<C> A Diamond in the Desert

Written by May 11, 2008 11:28
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A Diamond Isn't Man-Made

Every day people travel hundreds, even thousands of miles to see with their own eyes pieces of art, architecture, or history. Sometimes it is found in a museum exhibit, sometimes it can be found stuck in a crowded city or nestled quietly in the middle of a park, but rarely will one be forced leave the city limits to view these man-made objects. In fact, many times the actual piece doesn't even live up to the hype surrounding it. I remember seeing the Mona Lisa in the Louvre and thinking to myself, "Really? Is that it?"

The truly spectacular things in life usually aren't found in a museum. Most of the time they aren't even near a city. The real diamonds, those destinations with the ability to take your breath away, are rarely stumbled upon. You must dig for them, search for them, journey for them. Cities cannot contain them, museums wouldn't know how to display them, and pictures, no matter how beautiful, just never quite do them justice.

Such is the case for Xinjiang's Ghost City.

Location: Xinjiang, China

Buried far back in the northwest corner of China you'll find XinJiang. When you look at a map it seems impossible to miss the province, the largest in China, yet very few people find the courage to venture this far. It accounts for one sixth of China's territory, a total of 1.6 million sq. km, but is very sparsely populated compared with most of China's provinces. Of the many beautiful gems found among the mountains and deserts of XinJiang, Ghost City is a sparkling diamond. Located 100km north of the city of Karamay, the rock formations seem to appear from nowhere amidst the never-ending desert you must cross to find it. While most of Xinjiang's tourist sites center around water (Kanasi Lake further north or Heavenly Lake near Urumqi), Ghost City is unique in its ability to captivate the imagination with nothing more than 120 sq. km of sand and rock as far as the eye can see.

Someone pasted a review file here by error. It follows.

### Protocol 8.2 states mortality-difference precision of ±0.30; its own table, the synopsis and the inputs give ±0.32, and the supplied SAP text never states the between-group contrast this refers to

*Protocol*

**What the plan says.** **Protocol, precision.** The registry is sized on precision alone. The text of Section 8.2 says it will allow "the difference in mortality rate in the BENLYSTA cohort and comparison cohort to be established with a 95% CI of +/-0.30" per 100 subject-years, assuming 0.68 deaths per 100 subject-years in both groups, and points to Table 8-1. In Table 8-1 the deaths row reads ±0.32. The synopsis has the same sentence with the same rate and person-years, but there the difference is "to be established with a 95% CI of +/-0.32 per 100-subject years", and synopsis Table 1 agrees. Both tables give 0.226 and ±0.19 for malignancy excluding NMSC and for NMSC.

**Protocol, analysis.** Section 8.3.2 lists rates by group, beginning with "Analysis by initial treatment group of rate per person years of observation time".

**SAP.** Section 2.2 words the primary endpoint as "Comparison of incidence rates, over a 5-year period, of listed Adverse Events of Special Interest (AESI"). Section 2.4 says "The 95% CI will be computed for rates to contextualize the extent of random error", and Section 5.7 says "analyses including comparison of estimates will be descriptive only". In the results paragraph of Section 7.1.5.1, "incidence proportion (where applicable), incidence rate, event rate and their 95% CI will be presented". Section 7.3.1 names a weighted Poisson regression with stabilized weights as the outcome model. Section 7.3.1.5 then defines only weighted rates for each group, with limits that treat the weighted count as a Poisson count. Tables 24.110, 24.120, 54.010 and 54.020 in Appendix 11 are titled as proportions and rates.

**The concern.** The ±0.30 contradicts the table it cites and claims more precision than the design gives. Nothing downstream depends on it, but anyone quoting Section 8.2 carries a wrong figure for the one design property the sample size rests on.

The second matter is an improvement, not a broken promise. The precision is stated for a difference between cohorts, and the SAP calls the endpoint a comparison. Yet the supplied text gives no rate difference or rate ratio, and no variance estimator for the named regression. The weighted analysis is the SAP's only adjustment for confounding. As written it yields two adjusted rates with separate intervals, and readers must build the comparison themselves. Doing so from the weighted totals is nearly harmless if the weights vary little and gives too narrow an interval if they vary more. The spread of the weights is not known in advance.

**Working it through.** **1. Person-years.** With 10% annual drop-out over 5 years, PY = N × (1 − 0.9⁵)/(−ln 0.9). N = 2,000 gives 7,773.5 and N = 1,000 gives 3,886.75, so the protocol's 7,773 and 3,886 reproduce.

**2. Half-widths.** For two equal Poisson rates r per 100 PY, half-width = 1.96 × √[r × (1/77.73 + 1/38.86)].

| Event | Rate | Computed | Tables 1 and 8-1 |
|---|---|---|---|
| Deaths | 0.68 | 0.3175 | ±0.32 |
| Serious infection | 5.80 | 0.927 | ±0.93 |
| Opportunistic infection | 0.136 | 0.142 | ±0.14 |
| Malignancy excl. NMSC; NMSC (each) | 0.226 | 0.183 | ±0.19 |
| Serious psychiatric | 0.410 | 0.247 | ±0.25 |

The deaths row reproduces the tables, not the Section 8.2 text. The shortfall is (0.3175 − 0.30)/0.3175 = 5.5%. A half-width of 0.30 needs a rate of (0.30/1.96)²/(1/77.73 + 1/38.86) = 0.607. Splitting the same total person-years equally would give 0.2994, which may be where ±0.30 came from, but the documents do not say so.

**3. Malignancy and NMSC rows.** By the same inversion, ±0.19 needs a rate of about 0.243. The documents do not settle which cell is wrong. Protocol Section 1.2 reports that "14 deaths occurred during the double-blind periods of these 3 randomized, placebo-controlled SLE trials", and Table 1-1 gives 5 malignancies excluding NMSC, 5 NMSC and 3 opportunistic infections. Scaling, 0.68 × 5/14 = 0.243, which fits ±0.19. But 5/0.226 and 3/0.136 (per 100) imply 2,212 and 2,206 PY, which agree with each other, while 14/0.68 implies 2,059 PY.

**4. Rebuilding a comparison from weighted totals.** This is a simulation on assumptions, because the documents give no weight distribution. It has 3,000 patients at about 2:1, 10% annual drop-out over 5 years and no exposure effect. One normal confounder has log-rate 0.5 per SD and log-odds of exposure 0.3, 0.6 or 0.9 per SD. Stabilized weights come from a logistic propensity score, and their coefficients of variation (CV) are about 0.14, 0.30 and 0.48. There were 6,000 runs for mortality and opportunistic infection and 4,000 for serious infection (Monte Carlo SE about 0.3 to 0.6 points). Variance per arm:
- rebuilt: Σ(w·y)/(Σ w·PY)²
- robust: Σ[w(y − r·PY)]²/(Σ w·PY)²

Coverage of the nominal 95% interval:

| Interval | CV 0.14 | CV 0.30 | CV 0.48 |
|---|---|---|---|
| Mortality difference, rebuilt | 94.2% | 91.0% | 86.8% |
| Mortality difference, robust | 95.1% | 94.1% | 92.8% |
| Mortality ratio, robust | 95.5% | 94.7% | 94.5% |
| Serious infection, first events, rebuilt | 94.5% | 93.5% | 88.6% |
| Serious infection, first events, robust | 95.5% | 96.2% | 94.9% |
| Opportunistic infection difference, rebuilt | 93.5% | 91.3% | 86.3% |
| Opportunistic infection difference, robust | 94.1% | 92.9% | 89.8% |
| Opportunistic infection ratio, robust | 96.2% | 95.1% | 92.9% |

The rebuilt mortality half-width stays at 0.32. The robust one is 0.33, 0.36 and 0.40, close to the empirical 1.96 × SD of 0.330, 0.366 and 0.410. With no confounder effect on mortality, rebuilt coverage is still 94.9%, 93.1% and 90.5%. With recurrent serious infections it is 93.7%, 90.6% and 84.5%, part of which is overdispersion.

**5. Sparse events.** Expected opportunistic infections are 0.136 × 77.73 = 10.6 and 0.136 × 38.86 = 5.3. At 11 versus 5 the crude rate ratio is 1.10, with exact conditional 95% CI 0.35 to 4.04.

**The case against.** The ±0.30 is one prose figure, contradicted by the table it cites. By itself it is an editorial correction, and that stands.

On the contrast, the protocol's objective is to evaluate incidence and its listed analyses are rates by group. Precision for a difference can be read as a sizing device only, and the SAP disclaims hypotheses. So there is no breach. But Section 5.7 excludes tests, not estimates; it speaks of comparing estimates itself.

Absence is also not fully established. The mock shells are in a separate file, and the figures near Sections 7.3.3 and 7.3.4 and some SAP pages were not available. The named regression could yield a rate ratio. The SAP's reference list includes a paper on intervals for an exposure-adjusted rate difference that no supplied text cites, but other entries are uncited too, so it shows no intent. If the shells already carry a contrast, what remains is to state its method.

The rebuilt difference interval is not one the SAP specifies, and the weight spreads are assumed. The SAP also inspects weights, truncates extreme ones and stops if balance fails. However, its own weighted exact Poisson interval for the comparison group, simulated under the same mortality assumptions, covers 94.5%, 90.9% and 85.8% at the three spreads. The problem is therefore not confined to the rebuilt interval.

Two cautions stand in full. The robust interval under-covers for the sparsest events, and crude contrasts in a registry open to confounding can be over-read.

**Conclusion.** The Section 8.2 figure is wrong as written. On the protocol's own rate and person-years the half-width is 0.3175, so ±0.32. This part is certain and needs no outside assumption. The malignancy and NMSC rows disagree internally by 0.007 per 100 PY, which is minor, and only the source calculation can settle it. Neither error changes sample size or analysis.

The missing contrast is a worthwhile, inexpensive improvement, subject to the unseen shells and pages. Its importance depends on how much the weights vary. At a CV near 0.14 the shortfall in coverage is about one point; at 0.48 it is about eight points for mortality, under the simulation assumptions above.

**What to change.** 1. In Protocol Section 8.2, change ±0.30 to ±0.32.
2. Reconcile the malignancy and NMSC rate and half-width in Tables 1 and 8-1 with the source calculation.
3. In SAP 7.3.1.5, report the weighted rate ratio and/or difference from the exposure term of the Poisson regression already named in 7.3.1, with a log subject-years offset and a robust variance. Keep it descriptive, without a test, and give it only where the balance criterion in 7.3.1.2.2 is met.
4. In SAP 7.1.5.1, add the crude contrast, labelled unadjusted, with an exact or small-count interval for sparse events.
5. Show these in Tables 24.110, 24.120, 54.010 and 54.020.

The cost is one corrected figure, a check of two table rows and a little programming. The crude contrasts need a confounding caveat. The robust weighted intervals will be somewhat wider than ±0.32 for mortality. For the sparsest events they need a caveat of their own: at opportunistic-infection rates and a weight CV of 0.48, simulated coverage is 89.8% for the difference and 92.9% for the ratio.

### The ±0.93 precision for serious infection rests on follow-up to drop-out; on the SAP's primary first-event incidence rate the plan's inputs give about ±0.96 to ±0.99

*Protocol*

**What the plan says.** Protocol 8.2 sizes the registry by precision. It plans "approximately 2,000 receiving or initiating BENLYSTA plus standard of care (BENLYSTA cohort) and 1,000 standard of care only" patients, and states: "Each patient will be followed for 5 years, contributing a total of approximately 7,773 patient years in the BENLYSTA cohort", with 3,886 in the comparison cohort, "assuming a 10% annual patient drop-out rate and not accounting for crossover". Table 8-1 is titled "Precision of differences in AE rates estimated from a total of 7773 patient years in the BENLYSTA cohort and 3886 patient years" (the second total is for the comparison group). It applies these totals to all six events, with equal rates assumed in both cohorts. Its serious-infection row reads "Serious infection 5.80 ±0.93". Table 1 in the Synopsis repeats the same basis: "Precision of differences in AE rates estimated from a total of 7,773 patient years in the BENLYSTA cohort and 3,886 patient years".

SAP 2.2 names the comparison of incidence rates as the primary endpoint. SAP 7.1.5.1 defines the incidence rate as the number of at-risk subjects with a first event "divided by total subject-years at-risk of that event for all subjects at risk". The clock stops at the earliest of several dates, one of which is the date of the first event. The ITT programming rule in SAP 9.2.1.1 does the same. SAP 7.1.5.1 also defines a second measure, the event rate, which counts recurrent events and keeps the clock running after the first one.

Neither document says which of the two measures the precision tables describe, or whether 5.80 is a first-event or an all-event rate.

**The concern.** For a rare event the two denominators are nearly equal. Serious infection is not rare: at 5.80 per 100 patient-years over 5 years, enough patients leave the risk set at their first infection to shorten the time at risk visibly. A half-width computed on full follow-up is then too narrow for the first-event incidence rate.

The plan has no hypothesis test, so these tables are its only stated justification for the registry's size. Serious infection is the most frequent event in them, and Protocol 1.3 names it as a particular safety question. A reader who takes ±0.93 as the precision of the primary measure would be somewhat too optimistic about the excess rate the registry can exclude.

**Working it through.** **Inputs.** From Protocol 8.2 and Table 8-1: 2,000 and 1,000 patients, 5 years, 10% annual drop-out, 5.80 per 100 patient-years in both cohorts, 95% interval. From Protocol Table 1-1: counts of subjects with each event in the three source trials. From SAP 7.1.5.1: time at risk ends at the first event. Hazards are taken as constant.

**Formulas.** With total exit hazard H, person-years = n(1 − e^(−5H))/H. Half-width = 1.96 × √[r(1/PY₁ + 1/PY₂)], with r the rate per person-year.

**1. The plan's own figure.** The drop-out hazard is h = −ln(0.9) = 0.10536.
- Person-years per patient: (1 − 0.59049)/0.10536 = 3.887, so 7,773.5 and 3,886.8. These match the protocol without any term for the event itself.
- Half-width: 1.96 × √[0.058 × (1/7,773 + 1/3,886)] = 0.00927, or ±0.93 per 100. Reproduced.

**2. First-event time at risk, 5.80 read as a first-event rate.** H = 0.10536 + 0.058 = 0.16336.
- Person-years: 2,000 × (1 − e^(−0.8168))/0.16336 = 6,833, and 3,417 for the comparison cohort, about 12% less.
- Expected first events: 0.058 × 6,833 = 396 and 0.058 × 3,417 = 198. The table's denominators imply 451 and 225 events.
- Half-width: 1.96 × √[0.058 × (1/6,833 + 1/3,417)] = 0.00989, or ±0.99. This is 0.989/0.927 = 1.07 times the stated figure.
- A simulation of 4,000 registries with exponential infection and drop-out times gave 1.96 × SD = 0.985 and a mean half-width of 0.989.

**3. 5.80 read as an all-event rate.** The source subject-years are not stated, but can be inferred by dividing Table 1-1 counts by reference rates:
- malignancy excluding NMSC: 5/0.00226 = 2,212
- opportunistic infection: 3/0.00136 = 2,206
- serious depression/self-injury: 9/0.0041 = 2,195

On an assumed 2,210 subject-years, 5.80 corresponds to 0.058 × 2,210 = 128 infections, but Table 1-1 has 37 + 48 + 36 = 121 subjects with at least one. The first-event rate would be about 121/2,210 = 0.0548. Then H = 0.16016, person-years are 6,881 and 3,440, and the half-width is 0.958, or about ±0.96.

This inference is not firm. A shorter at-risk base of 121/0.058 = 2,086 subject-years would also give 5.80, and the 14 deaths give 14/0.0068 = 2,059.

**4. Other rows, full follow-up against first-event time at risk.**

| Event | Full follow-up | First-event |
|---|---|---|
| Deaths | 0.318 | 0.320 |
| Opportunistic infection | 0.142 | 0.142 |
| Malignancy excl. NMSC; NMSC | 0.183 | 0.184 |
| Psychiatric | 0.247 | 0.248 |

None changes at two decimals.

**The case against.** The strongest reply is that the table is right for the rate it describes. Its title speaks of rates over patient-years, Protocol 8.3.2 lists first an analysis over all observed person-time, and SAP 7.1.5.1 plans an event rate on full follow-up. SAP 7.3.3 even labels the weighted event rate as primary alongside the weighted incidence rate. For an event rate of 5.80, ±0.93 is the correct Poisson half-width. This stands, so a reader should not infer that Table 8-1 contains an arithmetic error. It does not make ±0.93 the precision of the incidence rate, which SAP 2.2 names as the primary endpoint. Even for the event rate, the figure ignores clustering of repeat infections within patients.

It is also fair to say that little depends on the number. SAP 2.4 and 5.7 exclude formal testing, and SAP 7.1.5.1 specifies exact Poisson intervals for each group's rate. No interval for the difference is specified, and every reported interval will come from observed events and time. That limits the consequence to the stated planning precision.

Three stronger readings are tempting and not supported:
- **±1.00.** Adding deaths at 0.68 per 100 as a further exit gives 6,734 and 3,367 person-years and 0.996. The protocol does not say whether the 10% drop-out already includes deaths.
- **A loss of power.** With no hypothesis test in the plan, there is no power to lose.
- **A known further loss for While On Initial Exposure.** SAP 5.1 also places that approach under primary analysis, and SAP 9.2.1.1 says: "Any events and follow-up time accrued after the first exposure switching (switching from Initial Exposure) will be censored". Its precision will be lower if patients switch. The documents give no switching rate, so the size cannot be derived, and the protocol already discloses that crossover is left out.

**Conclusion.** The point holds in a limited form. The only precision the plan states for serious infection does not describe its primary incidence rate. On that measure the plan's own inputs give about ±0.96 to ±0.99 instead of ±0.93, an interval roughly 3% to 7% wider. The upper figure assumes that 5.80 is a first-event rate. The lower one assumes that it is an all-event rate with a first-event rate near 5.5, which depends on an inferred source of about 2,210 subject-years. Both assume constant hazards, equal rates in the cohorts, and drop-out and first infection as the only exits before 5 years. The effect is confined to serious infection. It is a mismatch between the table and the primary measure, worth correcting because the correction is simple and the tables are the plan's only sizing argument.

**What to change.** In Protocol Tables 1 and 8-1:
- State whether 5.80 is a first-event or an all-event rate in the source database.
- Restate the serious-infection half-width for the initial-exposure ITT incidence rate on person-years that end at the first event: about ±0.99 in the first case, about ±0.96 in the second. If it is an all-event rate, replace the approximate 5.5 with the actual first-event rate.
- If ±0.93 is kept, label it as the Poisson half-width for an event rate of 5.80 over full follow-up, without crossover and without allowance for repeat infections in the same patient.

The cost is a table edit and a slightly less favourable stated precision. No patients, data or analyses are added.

Ghost City

Ghost City first received its name from the locals who heard eerie noises sounding like supernatural spirits. The wind, which is constant throughout the year, ceaselessly moans and whistles as it pushes through the unique formations that rise from the ground. Although the weather-sculpted rocks resemble large buildings or tall skyscrapers, there is, in fact, no city in this landscape. Thankfully there isn't even a paved road to be found in the park. Dirt roads catering to cars and buses wrap around the "city", but if you look close you'll find paths where pedestrians have ventured farther beyond out of sheer curiosity. During the warmer months you'll even find some people exploring the terrain on camels, mountain bikes, and four-wheelers!

As a tourist, the freedom and simplicity of this destination are very appealing. No guide babysits you as you walk around, no vendors haunt your every turn hungry to sell you worthless mementos, and no sounds of constant traffic disturb your peace. You can just...wander. One thing that Ghost City doesn't lack is space. If you're looking to be alone and you're willing to hike a bit, solitude surrounded by mesmerizing nature scenes is bound to find you. Meander through the valleys in the shadow of two tall rock structures or climb to a high plateau to find that perfect picture. Stare at the rocks while using your imagination to match a jagged rock with an animal or object. The locals have even named a few of the more oddly-shaped formations!

You're not in a race to see the next tourist site, so take your time!

Chinese Movies

Even though the picturesque view creates quite a lasting impression on visitors, most tourist don't first hear about Ghost City, they watch it. Many Chinese filmmakers have shot scenes both big and small with the Ghost City landscape as its backdrop, and various markers around the park pay tribute to where these parts of the movie were shot. Most of these films are known only within the borders of China, films which include "Warriors of Heaven and Earth" and "Seven Swords". Most foreigners, however, will only be familiar with one movie that has brought much attention to Ghost City: "Crouching Tiger, Hidden Dragon". This movie, which was nominated for ten Oscars and won four, gained worldwide popularity primarily due to its action-packed choreography and stunning cinematography. From the bamboo forests of the Anhui province to the Ghost City desert in XinJiang, "Crouching Tiger, Hidden Dragon" unveiled the diamonds hidden within China's borders for all the world to see.